In the earliest stages of gum disease, gingivitis is curable. Regular dentist visits will help to prevent gingivitis, so you are never left to face the cancer-like disease. It’s much more useful to prevent issues rather than treat them.
Correct Brushing Technique Matters
Taking great care of your teeth and oral health at home is critical to staying healthy and saving money at the dentist. Many patients are surprised to learn that vigorous brushing is more likely to cause cavities, tooth decay, and gum disease than a gentler approach. Tooth enamel can be damaged by forceful brushing. It’s especially important to protect your tooth enamel from chips and cracks because the body is unable to repair it if it becomes damaged.
The proper brushing technique is to:
- Place your toothbrush at a 45-degree angle to the gums.
- Gently move the brush back and forth in short (tooth-wide) strokes.
- Brush the outer surfaces, the inner surfaces, and the chewing surfaces of the teeth.
- To clean the inside surfaces of the front teeth, tilt the brush vertically and make several up-and-down strokes.
Of course, brushing your teeth is only a part of a complete dental care routine. You should also make sure to:
- Floss your teeth daily, once a day. Tooth decay-causing bacteria still linger between teeth where toothbrush bristles can’t reach. This helps remove plaque and food particles from between the teeth and under the gum line.
- Eat a balanced diet that limits sugary beverages and snacks.
Cleanings Are Typically Covered
In general, dental insurance policies typically cover the cost of preventative care. This coverage commonly pays 100 percent of the cost of routine preventative and diagnostic care, such as checkups and cleanings. By not using your bi-annual cleanings, you are paying for a service you are not taking advantage of, and also increasing your risk of needing major treatments that are not covered in the future.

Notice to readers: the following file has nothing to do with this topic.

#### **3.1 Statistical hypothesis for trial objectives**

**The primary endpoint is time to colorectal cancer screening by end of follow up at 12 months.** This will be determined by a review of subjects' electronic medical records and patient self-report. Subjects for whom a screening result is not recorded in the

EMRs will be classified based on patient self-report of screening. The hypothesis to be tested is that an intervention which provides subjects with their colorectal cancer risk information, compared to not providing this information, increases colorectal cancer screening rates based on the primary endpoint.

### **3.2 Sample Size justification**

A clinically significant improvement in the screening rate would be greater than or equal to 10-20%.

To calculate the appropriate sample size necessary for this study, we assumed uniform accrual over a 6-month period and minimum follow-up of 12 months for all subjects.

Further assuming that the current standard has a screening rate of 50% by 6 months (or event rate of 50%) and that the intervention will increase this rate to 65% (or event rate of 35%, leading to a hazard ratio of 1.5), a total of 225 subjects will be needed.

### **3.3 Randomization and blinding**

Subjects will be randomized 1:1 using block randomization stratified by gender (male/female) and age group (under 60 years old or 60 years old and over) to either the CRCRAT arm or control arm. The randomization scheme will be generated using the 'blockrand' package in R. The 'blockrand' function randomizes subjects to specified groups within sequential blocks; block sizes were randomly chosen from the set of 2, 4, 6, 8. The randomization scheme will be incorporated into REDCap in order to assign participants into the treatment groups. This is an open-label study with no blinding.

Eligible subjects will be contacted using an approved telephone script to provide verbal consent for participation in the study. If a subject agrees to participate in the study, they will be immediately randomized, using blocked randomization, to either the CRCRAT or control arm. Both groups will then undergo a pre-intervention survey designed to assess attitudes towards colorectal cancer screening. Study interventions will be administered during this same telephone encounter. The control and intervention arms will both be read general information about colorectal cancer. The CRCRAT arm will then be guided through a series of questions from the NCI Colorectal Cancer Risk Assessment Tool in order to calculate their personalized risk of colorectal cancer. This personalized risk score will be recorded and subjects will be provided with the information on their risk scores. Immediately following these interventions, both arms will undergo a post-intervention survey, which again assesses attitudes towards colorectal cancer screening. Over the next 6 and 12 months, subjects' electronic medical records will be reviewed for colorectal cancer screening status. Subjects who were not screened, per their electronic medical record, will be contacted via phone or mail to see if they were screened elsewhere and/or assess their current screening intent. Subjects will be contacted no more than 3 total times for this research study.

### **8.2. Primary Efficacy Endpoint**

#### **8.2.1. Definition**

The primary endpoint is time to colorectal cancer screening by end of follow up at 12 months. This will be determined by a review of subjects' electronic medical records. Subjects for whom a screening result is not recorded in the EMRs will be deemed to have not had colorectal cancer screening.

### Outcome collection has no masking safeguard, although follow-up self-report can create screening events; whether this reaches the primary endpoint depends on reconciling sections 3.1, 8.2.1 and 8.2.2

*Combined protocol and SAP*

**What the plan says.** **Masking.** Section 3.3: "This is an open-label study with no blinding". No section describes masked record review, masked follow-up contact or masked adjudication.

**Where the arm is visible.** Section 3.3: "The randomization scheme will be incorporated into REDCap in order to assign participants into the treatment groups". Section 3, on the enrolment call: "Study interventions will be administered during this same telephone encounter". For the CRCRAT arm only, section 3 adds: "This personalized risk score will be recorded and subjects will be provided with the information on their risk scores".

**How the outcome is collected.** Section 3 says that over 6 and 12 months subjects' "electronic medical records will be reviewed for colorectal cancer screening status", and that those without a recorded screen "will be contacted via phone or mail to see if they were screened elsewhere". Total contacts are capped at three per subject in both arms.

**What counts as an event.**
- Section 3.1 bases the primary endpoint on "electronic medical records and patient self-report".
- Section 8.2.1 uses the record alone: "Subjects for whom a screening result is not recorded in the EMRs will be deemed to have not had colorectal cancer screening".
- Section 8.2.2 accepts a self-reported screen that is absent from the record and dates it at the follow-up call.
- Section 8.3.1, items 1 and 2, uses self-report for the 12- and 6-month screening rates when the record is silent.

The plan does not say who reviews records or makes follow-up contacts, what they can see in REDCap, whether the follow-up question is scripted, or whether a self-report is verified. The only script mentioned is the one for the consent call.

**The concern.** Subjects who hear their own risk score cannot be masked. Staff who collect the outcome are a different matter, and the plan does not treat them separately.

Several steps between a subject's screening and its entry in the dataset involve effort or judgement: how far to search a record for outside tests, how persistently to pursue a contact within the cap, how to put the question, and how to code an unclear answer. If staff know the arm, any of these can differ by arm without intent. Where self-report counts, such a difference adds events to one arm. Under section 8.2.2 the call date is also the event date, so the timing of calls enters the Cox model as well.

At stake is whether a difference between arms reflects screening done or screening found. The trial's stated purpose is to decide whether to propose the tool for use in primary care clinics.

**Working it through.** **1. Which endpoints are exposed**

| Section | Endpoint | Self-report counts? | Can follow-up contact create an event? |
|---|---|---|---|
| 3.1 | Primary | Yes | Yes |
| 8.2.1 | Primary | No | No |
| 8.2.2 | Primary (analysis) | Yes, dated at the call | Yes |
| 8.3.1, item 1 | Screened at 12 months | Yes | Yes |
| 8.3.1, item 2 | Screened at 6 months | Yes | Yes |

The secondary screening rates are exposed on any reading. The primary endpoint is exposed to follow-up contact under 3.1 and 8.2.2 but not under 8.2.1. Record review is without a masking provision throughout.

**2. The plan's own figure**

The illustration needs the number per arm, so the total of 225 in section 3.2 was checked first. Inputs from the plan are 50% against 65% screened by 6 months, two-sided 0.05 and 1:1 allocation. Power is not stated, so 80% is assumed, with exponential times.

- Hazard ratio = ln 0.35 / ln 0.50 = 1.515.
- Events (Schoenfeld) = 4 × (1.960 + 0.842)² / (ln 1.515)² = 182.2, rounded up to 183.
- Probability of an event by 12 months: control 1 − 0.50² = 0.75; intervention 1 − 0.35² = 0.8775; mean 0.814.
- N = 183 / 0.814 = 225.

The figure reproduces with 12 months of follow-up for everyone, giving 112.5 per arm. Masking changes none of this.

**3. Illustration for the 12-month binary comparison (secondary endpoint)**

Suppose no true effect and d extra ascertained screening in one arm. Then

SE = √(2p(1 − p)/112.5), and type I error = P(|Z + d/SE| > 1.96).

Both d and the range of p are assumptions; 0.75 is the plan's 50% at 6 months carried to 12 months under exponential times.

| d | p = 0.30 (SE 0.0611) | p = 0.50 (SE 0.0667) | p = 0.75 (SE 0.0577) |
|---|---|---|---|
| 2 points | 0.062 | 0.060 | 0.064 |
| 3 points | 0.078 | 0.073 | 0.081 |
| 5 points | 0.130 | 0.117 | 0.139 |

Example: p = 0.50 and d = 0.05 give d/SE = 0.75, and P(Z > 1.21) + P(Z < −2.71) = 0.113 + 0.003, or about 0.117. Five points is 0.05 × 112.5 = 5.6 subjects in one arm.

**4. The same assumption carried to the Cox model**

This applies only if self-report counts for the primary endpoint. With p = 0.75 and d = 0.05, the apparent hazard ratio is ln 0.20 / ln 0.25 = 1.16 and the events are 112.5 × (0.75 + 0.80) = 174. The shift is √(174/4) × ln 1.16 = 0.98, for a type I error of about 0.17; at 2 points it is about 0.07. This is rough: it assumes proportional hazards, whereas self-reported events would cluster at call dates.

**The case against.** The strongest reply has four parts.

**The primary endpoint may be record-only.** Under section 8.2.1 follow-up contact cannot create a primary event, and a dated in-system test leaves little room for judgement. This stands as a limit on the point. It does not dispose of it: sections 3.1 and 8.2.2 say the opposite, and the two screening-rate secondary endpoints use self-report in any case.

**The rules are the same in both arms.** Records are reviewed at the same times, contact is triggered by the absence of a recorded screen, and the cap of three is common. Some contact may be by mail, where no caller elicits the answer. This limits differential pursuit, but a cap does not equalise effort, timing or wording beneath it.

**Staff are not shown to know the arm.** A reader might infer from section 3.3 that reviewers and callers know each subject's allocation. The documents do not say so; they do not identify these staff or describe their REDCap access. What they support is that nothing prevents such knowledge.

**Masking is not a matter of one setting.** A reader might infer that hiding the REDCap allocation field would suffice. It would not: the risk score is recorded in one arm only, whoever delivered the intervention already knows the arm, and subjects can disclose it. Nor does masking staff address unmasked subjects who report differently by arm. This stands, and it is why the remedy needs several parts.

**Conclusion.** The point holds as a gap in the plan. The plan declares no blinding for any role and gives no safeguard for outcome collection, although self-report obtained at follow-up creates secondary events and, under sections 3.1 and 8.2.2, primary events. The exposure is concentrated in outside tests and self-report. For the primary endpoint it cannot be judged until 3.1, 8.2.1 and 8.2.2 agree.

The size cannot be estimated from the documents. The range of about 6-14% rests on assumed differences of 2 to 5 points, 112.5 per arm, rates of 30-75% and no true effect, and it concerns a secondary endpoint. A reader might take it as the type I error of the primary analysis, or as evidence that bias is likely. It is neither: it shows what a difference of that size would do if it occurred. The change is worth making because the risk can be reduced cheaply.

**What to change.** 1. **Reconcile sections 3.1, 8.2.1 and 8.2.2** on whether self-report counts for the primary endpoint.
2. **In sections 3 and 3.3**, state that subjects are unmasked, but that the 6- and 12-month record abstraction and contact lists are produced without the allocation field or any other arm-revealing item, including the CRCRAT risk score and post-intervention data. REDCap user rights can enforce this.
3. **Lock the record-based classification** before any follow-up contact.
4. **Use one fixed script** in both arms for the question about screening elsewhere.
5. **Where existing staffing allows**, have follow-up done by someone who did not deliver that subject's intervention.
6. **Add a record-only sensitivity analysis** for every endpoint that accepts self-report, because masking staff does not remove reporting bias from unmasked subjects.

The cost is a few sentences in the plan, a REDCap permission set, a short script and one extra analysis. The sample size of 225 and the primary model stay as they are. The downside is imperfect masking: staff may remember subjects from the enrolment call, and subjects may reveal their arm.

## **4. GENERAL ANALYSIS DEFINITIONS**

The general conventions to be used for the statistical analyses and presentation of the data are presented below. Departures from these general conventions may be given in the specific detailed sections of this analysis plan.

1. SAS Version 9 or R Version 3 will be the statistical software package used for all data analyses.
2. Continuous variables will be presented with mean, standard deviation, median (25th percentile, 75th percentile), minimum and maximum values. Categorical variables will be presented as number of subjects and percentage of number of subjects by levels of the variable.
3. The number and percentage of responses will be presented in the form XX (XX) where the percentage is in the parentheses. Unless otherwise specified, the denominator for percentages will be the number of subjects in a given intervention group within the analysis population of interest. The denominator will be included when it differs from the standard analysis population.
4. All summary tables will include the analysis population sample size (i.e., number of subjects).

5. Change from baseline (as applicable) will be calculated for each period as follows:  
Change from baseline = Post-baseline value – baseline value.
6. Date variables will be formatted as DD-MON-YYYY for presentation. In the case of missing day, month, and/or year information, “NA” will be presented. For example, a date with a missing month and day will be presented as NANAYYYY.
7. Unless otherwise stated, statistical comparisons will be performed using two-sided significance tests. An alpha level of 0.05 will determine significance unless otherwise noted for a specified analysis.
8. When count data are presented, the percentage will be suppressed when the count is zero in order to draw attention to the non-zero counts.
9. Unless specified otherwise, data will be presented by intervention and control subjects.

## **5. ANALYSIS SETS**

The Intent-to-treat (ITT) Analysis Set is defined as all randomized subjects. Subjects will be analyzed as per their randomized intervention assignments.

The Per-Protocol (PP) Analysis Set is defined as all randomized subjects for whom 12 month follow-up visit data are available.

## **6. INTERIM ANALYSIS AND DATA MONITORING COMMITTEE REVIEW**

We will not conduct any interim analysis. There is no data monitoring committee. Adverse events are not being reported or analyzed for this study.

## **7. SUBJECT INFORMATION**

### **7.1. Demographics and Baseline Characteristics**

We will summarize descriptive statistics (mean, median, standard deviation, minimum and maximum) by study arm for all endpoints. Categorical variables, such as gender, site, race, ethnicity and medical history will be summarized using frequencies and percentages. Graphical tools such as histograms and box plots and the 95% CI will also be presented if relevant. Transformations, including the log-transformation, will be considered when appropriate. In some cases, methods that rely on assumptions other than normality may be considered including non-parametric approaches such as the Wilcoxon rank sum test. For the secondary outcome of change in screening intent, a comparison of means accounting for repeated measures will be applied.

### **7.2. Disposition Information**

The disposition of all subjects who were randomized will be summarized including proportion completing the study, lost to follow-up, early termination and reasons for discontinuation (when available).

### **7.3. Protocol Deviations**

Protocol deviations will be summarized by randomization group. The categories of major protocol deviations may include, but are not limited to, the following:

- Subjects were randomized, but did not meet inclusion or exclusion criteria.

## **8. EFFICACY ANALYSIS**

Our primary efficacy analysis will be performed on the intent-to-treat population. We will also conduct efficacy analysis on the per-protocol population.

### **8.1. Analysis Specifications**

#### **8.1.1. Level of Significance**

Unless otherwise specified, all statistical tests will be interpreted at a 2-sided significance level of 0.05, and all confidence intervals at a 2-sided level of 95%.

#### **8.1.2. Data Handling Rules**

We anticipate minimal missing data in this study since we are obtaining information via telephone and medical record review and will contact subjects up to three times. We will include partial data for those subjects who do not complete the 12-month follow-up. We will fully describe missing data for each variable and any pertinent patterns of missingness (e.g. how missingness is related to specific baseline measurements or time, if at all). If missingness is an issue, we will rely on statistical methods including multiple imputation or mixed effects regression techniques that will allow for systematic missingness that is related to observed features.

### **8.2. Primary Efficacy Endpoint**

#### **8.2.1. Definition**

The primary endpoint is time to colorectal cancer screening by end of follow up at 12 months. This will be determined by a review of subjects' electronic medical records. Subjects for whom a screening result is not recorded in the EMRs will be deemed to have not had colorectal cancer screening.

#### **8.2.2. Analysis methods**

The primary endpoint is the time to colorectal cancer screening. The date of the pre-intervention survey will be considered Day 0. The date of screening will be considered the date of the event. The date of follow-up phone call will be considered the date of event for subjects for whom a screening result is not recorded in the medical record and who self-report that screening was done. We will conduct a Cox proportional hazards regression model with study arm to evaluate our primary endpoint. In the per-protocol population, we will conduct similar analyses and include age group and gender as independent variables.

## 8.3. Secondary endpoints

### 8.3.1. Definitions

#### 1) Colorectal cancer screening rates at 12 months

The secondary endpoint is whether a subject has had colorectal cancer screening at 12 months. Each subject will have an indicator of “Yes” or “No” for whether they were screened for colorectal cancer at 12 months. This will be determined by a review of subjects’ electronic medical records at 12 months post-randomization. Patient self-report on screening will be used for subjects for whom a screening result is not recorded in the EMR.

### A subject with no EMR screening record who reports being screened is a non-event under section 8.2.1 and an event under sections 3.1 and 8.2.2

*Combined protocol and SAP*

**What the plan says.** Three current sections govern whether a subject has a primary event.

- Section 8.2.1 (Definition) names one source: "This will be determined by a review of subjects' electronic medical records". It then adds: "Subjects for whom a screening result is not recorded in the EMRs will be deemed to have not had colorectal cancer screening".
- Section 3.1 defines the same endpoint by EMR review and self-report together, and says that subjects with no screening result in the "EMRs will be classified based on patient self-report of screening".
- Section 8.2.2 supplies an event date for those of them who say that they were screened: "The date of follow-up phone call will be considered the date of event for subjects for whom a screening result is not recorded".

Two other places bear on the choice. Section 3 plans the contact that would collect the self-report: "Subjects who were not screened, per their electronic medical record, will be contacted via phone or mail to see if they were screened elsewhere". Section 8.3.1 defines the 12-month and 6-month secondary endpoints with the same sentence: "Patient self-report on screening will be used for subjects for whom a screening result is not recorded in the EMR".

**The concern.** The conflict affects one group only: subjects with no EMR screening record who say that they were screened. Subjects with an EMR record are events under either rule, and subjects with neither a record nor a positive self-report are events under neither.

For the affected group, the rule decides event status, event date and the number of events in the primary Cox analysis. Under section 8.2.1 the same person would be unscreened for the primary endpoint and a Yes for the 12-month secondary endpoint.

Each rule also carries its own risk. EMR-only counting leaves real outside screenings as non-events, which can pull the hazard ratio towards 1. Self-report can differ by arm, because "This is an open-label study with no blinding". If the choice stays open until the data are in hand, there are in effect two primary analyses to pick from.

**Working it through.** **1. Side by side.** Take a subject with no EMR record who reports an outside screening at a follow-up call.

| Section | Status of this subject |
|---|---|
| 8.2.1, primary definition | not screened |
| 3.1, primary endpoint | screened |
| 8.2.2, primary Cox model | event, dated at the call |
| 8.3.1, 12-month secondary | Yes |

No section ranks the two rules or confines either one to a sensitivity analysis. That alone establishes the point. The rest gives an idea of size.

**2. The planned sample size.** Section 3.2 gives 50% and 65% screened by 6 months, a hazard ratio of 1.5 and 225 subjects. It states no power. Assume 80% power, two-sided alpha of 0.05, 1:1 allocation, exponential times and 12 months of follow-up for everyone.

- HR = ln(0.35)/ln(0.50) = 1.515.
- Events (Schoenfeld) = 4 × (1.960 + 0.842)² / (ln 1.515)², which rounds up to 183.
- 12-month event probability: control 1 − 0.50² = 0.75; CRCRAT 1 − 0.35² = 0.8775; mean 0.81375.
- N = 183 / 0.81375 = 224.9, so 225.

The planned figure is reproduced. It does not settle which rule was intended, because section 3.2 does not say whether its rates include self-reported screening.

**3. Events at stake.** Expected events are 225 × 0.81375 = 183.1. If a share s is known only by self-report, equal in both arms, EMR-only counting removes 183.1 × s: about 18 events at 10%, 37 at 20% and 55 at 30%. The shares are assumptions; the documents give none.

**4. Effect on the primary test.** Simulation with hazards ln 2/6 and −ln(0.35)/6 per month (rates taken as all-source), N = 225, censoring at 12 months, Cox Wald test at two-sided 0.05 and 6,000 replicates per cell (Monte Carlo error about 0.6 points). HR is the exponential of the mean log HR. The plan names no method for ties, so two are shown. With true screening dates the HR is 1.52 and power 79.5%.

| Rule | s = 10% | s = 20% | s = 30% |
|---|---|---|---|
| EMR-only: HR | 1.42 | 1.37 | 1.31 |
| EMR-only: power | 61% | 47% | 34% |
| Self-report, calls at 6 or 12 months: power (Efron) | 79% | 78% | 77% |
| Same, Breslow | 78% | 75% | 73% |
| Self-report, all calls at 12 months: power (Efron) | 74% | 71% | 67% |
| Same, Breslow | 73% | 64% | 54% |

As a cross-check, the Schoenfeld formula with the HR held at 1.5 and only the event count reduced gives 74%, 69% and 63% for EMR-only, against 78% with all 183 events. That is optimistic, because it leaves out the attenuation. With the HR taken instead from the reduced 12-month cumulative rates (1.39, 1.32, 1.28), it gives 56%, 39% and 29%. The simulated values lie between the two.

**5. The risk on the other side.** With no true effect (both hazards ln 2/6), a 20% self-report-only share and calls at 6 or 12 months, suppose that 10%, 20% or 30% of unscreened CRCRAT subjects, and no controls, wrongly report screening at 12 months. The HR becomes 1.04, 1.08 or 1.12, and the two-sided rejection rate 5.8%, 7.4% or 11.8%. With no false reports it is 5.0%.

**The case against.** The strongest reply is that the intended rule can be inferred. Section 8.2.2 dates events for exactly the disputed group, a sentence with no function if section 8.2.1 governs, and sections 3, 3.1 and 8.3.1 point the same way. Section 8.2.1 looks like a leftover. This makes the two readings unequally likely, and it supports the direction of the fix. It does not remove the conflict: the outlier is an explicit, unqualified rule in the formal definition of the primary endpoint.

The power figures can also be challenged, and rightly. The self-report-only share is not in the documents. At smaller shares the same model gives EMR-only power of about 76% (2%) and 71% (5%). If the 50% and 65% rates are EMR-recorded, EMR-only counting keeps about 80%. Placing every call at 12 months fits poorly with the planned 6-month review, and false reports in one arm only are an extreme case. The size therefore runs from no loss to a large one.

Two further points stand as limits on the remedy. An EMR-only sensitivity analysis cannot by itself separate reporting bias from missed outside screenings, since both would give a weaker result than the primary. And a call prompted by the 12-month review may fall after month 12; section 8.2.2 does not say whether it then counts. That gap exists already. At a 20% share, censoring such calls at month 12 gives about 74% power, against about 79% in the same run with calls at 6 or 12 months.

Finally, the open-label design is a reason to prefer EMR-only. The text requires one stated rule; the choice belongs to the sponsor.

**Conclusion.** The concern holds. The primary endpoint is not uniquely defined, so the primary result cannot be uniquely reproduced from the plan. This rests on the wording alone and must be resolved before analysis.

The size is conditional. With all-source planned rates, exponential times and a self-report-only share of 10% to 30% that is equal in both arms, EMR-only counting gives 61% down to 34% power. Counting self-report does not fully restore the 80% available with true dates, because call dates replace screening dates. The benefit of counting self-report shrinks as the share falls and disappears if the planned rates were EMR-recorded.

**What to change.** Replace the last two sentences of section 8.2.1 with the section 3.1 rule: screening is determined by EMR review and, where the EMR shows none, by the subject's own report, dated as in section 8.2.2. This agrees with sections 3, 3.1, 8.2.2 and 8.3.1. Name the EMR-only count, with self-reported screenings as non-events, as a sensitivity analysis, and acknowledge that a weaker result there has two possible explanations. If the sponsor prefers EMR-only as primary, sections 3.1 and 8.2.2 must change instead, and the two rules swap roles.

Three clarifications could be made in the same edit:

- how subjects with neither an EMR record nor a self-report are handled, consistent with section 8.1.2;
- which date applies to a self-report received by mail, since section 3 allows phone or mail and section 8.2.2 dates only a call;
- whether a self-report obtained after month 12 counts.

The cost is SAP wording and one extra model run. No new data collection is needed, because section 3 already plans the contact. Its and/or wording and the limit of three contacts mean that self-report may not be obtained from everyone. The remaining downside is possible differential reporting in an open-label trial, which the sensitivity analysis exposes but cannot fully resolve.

Seeing your dentist regularly for cleanings and exams is about more than just having a beautiful smile. Regular dental visits in combination with proper oral hygiene habits at home can and will save you money. Preventing disease is cheaper than treating it, and Cherrywood Dental Associates wants to help save you time and money any way we can. Call today to schedule your first cleaning and exam of the new year.
Each year more oral health product manufacturers introduce dental instruments to the consumer market that promote the do-it-yourself approach. One of these recently popular tools is a dental scaler, also called a plaque scraper.
The one thing these products are not advertising: improper use of these products can easily harm your gums and teeth.
How Dental Cleaning Tools Work
During your checkup and professional cleaning at a dental office, the dental care professionals will use small dental tools to scrape off the tartar from your teeth. These small tools are pointed at one end. Some are curved to reach around the rounded surfaces of your teeth. During dental scaling, the plaque is removed from the tooth surface and underneath the gum line.